Kirby can perform a Star Dash by tapping and holding (for him to wind up), and then letting go. You do however require 100 Star Points which then allows him to bash through solid walls, which generally host tough-to-get-hold-of treasures. It’s also a great way to access keys, switches and out-of-reach launch cannons. He can also transform into various forms that, should he and Elline find a canvas (which is a very linear scenario), he’ll transform into a weapon that’s just about unstopable. He can tranform into a Kirby Tank, Kirby Submarine and Kirby Rocket with their own unique abilities. Collect 100 Star Points and you can activate a special attack for each form.
For those of you who might find the challenge a bit tough, there is multiplayer support. It works similar to a game of Sonic The Hedgehog 2 on the SEGA Mega Drive where Tails was not quite ‘Player 2’, but more of a helping hand. Waddle Dee will join you to help gather items, food to regain health and defeat enemies. There is a catch. Of course there is. It’s Nintendo. They’re not going to hand you a free ticket. Grab Hand (which is part of Claycia’s evil doings) will randomly appear. Once defeated the two, three or four of you can move on. Then there’s amiibo support.
Three amiibos are supported and they grant Kirby abilities to help him on his journey. Kirby amiibo will provide him with unlimited Star Dashes, King Dedede amiibo increases maximum health and Meta Knight amiibo speeds up the Tap Dash which helps Kirby make short work of opponents. The catch? You can only use it once per day. Die and that’s it for you on the day. All your powers vanish. It feels a little cheap, especially considering that the story mode will last you no longer than 7 hours, so you’ll likely only try each amiibo twice at most.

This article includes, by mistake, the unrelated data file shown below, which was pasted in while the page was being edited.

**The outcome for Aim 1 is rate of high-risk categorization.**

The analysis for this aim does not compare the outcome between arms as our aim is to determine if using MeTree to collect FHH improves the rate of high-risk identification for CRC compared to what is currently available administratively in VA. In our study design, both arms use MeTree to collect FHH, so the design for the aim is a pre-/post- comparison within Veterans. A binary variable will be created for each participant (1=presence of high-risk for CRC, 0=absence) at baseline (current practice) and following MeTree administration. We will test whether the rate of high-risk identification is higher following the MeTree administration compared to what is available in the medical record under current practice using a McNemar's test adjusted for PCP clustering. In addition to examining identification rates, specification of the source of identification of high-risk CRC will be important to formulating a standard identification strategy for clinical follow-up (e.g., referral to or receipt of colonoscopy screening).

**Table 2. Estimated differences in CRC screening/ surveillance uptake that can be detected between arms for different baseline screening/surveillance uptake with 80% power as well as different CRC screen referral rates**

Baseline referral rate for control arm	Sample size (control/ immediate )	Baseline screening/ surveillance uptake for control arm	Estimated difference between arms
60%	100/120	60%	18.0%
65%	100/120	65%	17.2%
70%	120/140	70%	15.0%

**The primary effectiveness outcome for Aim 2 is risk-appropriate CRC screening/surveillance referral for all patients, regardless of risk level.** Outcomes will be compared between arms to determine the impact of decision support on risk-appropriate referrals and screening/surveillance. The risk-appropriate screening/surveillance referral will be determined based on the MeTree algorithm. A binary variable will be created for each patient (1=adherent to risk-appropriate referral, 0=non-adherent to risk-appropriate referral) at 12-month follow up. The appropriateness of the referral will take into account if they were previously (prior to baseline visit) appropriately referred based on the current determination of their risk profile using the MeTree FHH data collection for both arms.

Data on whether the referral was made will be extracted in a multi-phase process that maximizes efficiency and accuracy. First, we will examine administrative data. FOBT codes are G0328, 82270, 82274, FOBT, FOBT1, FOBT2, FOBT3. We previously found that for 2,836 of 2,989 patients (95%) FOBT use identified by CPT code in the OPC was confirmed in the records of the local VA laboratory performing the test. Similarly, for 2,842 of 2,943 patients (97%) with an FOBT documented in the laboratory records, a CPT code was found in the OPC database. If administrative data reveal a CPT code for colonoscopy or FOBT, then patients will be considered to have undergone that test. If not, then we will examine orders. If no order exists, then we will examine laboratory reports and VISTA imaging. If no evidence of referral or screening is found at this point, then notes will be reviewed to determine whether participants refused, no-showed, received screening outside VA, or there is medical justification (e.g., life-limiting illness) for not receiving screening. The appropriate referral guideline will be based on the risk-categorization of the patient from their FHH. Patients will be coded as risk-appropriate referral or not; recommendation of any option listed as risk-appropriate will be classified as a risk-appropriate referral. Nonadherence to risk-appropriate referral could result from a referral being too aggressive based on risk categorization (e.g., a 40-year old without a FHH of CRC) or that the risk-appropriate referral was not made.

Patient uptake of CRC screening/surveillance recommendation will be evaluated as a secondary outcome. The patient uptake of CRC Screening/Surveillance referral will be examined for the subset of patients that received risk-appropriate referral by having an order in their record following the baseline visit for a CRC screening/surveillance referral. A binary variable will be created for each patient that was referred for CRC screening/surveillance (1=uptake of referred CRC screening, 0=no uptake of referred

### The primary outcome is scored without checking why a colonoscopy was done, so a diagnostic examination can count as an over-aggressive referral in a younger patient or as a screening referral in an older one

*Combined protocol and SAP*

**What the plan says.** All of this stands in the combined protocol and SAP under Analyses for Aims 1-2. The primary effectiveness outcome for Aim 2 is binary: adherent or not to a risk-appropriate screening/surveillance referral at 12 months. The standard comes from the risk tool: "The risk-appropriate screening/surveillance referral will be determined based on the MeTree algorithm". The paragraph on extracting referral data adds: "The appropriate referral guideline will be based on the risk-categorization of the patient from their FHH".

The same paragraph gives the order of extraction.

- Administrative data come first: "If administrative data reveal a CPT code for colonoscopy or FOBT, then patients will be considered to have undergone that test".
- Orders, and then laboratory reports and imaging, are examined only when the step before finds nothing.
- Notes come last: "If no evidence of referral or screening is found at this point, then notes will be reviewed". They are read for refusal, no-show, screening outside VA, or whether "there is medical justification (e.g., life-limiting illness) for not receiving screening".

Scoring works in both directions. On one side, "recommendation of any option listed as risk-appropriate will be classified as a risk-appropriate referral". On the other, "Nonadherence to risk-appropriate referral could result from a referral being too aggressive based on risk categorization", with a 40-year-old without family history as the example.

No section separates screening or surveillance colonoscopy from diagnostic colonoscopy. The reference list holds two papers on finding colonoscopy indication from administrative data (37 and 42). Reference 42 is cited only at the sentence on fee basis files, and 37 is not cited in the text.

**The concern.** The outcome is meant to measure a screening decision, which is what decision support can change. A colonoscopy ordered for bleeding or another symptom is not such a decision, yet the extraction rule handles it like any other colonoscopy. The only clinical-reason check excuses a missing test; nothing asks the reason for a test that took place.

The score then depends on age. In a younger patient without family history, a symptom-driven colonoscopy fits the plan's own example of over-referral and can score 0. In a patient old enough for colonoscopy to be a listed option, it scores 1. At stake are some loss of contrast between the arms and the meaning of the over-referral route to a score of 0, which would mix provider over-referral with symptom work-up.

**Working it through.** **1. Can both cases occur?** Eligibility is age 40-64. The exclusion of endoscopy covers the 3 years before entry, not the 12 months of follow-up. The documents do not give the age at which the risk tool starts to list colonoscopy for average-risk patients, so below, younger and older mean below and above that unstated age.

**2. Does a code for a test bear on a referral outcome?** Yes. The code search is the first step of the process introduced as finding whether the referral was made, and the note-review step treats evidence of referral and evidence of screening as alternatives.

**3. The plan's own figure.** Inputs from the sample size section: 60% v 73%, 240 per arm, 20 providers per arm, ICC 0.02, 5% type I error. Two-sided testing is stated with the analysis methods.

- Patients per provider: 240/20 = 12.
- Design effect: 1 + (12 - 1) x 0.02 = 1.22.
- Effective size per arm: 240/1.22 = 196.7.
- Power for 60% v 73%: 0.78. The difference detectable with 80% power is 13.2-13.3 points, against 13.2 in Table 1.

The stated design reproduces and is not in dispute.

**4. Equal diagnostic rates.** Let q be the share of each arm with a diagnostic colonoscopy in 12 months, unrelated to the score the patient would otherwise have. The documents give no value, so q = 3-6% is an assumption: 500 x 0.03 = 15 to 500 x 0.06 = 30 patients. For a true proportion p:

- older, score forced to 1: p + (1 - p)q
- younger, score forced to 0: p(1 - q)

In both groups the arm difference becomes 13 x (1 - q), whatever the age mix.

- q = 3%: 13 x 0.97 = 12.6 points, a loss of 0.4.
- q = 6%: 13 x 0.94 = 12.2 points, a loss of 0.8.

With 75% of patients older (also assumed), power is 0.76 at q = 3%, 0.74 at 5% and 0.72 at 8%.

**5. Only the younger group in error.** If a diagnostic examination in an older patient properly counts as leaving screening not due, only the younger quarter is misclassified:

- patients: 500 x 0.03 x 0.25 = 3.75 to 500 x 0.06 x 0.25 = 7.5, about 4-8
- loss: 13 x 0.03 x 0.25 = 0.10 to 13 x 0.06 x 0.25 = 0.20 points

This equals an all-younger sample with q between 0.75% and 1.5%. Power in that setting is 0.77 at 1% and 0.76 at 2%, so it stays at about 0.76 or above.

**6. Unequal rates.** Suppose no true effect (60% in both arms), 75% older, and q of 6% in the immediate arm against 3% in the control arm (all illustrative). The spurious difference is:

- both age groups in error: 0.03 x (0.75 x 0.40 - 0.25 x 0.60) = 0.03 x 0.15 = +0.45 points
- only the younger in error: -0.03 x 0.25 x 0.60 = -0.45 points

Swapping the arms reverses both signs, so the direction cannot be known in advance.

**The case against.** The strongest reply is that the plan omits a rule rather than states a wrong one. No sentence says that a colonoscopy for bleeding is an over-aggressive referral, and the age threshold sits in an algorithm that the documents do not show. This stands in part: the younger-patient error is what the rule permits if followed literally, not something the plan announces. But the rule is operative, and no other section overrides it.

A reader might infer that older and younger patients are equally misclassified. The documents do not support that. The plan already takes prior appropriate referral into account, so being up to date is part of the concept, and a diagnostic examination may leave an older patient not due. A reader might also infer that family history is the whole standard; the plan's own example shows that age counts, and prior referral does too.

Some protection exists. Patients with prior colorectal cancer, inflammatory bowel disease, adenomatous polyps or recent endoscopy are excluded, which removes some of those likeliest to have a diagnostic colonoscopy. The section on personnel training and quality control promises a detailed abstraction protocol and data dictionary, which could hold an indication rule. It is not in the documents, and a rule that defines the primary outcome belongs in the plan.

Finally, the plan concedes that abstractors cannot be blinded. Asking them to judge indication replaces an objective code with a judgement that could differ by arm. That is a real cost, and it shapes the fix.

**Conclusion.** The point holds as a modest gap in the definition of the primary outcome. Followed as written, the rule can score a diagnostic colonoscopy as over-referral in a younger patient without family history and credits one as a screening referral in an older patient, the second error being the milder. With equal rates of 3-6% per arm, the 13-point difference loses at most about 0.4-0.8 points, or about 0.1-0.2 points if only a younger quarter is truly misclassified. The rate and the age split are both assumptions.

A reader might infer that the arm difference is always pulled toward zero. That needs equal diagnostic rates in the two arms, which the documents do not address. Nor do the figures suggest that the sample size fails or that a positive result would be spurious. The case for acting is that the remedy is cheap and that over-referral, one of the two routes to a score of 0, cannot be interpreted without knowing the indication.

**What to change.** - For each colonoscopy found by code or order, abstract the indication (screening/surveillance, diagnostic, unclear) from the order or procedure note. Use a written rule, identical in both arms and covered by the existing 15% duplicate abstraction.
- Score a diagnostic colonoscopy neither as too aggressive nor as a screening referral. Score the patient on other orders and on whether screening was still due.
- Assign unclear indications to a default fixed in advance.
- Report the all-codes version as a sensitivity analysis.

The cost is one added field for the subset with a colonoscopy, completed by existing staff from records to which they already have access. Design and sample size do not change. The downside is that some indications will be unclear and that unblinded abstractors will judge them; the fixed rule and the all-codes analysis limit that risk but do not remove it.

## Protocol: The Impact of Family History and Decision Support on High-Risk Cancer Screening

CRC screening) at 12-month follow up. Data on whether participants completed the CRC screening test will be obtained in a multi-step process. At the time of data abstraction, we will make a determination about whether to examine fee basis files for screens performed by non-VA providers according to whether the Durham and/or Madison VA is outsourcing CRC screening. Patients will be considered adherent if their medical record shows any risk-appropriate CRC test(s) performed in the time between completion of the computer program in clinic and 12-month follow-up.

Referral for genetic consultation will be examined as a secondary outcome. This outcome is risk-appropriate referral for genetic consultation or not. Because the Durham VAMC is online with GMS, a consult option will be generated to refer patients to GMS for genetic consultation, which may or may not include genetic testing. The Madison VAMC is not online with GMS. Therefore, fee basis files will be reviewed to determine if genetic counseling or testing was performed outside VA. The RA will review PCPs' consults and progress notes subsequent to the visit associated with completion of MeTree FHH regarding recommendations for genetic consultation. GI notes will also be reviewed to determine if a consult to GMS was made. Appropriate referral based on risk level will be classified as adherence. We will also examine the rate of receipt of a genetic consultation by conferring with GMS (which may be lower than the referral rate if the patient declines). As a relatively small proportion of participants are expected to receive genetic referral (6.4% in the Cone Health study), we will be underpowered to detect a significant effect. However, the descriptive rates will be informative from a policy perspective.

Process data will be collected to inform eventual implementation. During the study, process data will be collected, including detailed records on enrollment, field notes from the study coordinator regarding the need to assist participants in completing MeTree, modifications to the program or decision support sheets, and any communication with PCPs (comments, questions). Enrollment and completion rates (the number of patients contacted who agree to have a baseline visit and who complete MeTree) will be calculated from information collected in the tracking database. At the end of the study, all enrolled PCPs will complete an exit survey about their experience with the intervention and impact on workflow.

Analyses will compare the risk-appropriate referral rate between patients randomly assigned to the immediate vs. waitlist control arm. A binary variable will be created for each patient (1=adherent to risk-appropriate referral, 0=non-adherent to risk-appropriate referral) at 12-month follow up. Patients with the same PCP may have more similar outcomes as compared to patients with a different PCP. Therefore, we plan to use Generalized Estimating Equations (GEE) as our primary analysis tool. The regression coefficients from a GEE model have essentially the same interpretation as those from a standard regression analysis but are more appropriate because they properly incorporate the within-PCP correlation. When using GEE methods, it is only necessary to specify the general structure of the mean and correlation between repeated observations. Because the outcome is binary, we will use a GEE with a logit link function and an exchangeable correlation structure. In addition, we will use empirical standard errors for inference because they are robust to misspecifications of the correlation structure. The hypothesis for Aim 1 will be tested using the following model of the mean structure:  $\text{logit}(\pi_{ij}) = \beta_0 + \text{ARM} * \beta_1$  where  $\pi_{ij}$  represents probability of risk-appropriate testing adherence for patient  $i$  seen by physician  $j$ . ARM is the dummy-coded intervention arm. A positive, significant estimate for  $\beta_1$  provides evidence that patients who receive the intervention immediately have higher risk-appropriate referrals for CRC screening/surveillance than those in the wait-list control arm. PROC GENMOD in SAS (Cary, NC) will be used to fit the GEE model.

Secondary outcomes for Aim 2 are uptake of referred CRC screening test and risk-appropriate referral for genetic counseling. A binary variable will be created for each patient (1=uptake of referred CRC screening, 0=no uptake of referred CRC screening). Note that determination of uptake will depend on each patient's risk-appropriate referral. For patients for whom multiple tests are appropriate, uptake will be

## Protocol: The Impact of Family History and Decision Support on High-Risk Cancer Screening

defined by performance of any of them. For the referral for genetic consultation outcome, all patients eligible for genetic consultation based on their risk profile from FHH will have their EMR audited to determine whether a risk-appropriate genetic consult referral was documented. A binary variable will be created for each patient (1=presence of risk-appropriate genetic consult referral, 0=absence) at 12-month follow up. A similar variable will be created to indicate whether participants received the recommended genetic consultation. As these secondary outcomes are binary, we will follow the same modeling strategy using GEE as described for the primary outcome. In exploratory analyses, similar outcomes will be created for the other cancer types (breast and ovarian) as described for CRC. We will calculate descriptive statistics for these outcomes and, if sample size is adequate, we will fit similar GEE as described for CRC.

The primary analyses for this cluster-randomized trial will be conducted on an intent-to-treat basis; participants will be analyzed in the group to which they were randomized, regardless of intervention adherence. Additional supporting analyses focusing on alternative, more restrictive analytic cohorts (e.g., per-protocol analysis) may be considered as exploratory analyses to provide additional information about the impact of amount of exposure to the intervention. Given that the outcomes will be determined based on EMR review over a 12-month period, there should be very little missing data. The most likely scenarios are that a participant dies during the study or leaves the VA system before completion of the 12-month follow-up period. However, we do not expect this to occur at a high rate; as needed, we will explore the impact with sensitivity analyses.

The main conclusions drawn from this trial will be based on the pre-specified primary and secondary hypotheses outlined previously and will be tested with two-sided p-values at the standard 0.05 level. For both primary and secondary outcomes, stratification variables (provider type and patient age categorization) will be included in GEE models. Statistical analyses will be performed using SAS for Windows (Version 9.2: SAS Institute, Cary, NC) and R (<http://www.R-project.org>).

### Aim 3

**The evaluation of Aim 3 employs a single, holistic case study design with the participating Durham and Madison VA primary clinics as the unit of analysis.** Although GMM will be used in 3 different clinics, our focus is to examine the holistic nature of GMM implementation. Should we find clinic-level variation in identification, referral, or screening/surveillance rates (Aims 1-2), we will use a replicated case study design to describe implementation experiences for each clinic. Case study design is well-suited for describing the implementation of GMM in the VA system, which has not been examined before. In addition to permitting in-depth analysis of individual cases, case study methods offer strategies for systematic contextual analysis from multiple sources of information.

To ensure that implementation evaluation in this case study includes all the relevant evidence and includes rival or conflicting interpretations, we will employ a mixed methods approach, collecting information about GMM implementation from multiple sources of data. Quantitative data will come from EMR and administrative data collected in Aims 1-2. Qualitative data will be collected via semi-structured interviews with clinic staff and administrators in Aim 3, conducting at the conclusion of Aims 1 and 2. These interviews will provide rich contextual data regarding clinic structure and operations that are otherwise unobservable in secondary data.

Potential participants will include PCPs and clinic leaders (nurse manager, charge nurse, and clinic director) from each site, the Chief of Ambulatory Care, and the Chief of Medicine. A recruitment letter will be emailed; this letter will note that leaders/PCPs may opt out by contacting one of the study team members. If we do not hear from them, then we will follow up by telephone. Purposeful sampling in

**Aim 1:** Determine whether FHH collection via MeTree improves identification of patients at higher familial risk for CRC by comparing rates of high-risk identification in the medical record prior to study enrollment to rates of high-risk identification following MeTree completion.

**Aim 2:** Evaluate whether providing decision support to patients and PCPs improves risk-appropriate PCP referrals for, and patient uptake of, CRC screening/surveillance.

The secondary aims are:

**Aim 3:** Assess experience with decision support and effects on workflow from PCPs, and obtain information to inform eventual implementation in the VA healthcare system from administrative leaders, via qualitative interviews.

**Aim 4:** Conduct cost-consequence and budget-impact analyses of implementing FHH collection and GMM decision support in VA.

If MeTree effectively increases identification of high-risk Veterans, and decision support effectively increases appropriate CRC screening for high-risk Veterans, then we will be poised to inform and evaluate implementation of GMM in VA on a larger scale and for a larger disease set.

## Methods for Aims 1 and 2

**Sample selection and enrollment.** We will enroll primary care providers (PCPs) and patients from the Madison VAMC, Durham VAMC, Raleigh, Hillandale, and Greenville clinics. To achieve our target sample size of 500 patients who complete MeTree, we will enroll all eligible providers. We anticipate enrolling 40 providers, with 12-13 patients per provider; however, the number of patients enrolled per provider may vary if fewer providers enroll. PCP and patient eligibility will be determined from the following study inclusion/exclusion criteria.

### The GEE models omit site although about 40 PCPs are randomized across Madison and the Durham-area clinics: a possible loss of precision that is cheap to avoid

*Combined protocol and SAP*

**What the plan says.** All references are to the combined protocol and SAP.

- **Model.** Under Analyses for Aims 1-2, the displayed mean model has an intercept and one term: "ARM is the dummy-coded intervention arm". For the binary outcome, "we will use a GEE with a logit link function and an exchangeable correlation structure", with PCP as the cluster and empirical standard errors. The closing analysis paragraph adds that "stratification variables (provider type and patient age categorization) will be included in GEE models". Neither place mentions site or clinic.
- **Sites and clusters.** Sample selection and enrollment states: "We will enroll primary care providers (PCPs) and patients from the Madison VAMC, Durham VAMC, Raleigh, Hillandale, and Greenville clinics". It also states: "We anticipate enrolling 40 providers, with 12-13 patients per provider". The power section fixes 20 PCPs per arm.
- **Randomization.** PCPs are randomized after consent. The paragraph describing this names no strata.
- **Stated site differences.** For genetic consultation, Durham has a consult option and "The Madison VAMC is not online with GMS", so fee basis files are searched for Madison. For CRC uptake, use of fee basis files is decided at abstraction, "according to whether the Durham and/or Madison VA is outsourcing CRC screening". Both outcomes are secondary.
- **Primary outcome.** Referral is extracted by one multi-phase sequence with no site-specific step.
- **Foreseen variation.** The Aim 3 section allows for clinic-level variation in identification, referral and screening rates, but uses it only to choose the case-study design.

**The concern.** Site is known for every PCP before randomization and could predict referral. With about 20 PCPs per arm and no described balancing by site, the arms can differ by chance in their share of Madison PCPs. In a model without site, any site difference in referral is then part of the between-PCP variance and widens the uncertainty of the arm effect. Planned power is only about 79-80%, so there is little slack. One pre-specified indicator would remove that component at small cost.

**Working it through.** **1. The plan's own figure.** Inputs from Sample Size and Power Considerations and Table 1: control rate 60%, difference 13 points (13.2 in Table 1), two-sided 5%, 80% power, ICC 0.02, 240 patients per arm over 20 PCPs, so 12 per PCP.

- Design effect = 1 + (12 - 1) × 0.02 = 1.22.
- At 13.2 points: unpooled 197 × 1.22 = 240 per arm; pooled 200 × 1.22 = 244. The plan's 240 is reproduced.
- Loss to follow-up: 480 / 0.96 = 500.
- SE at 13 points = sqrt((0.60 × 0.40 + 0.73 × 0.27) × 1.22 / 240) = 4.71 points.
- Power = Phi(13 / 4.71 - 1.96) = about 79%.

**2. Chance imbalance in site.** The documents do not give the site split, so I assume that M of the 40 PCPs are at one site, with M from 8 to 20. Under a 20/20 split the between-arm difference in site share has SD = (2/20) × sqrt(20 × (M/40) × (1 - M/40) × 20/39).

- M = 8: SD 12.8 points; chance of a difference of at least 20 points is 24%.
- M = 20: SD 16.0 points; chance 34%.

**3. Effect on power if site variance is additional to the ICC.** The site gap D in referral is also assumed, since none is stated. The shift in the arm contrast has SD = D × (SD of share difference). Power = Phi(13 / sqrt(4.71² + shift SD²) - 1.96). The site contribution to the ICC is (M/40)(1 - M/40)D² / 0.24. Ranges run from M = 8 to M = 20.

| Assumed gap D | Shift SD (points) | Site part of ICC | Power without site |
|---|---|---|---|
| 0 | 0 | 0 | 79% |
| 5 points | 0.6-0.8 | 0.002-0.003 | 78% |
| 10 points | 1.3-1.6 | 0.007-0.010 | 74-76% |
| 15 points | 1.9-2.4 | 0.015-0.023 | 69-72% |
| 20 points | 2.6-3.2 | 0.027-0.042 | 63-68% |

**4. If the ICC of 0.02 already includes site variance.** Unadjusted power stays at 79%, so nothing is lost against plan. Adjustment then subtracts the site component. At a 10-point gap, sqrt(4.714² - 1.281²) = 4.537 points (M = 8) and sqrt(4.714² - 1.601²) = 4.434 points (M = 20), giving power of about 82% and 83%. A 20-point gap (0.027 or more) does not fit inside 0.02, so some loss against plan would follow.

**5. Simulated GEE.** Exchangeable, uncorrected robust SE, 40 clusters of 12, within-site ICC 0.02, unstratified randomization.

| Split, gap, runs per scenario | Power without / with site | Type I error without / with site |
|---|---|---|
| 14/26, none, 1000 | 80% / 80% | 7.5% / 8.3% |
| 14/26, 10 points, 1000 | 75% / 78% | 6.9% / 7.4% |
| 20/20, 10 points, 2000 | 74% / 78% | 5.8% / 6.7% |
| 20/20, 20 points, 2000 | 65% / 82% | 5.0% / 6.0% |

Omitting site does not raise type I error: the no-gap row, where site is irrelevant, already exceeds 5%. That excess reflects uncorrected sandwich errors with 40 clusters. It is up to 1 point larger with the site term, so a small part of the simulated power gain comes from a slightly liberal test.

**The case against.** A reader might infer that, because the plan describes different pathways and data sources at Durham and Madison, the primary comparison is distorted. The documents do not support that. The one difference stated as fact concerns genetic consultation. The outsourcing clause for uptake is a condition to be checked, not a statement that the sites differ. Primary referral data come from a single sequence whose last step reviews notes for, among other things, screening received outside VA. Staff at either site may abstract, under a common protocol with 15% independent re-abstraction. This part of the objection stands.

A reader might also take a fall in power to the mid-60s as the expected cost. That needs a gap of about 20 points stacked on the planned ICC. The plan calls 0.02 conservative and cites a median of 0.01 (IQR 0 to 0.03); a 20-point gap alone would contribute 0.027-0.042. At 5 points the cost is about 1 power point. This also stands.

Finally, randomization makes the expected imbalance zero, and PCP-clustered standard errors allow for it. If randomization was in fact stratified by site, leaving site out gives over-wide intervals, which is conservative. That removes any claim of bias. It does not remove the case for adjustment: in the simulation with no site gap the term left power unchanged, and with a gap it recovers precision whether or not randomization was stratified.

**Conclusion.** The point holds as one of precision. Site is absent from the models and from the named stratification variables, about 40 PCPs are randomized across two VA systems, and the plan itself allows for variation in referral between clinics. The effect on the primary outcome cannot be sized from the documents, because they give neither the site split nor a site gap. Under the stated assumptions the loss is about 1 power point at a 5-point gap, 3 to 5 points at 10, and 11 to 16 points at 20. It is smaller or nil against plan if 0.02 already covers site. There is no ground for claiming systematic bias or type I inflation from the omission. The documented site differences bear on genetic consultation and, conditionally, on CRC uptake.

Once you’re done with Story Mode you can attempt the Challenge Mode, which will add another 2-3 hours of playtime, but that’s as much as you’ll get from this, unless you love virtual figurines, the music and the pages of a secret diary. The above-mentioned treasures will unlock clay figurines and music which can be accessed as you would in Super Smash Bros., but there is unfortunately very little to no replay value. Once you’ve found all the treasures on every stage you’re pretty much done with the game.
Who needs TV’s anyway?
There’s one more thing. You won’t need a TV to play this game. Being exclusive to using a stylus converts this to a ‘Gamepad-only’ game. You can still play using the TV, if you wish to increase the difficulty. Whenever you touch on the Gamepad the ‘touch area’ shows up on your television, but it feels like you’re the one with the steering wheel and another handling the pedals. It feels quite disconnected.
At the end Kirby fans are in for a treat. It’s exactly what you’re hoping for and more, seeing the ‘Gamepad-only’ function does not bother you. It’s not a long game, but point out a Kirby game that exceeds 10 hours of play and you’ll have a tough time doing so. If it’s your first Kirby entry you’ll discover very quickly what’s so magical about this paintbrush, just don’t expect the length of the game to be all unicorns and rainbows.